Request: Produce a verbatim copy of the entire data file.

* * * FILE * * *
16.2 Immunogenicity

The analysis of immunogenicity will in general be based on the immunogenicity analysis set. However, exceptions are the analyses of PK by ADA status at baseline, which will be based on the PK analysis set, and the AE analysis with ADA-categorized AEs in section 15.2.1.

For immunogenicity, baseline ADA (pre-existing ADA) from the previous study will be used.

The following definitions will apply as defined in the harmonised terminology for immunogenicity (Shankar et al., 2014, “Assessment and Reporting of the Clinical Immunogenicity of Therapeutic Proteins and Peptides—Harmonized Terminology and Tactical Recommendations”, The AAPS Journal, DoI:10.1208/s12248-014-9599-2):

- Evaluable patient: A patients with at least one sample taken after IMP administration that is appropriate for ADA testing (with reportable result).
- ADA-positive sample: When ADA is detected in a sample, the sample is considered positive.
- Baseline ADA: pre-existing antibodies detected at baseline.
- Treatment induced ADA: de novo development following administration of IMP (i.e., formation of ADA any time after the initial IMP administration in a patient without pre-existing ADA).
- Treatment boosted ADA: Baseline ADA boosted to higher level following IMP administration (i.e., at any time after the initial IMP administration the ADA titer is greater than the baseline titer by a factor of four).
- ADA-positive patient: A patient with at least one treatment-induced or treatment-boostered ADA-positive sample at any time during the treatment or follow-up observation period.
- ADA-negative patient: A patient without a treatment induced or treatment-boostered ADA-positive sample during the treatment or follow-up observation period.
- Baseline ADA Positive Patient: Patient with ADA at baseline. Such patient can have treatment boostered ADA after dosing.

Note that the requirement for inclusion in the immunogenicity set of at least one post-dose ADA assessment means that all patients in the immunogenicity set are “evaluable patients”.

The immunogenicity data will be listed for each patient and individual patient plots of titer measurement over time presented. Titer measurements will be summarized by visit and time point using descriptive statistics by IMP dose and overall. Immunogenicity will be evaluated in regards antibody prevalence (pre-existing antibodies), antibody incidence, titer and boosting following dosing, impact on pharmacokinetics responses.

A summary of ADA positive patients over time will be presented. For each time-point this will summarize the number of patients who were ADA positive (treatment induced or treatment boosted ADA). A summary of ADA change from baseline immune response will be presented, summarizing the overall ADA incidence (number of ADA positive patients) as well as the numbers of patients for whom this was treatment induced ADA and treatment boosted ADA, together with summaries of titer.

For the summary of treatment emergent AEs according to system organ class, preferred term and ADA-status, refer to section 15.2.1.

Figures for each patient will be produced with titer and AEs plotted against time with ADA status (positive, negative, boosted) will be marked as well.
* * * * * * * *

16.2 Immunogenicity

The analysis of immunogenicity will in general be based on the immunogenicity analysis set. However, exceptions are the analyses of PK by ADA status at baseline, which will be based on the PK analysis set, and the AE analysis with ADA-categorized AEs in section 15.2.1.

For immunogenicity, baseline ADA (pre-existing ADA) from the previous study will be used.

The following definitions will apply as defined in the harmonised terminology for immunogenicity (Shankar et al., 2014, “Assessment and Reporting of the Clinical Immunogenicity of Therapeutic Proteins and Peptides—Harmonized Terminology and Tactical Recommendations”, The AAPS Journal, DoI:10.1208/s12248-014-9599-2):

- Evaluable patient: A patients with at least one sample taken after IMP administration that is appropriate for ADA testing (with reportable result).
- ADA-positive sample: When ADA is detected in a sample, the sample is considered positive.
- Baseline ADA: pre-existing antibodies detected at baseline.
- Treatment induced ADA: de novo development following administration of IMP (i.e., formation of ADA any time after the initial IMP administration in a patient without pre-existing ADA).
- Treatment boosted ADA: Baseline ADA boosted to higher level following IMP administration (i.e., at any time after the initial IMP administration the ADA titer is greater than the baseline titer by a factor of four).
- ADA-positive patient: A patient with at least one treatment-induced or treatment-boostered ADA-positive sample at any time during the treatment or follow-up observation period.
- ADA-negative patient: A patient without a treatment induced or treatment-boostered ADA-positive sample during the treatment or follow-up observation period.
- Baseline ADA Positive Patient: Patient with ADA at baseline. Such patient can have treatment boostered ADA after dosing.

Note that the requirement for inclusion in the immunogenicity set of at least one post-dose ADA assessment means that all patients in the immunogenicity set are “evaluable patients”.

The immunogenicity data will be listed for each patient and individual patient plots of titer measurement over time presented. Titer measurements will be summarized by visit and time point using descriptive statistics by IMP dose and overall. Immunogenicity will be evaluated in regards antibody prevalence (pre-existing antibodies), antibody incidence, titer and boosting following dosing, impact on pharmacokinetics responses.

A summary of ADA positive patients over time will be presented. For each time-point this will summarize the number of patients who were ADA positive (treatment induced or treatment boosted ADA). A summary of ADA change from baseline immune response will be presented, summarizing the overall ADA incidence (number of ADA positive patients) as well as the numbers of patients for whom this was treatment induced ADA and treatment boosted ADA, together with summaries of titer.

For the summary of treatment emergent AEs according to system organ class, preferred term and ADA-status, refer to section 15.2.1.

Figures for each patient will be produced with titer and AEs plotted against time with ADA status (positive, negative, boosted) will be marked as well.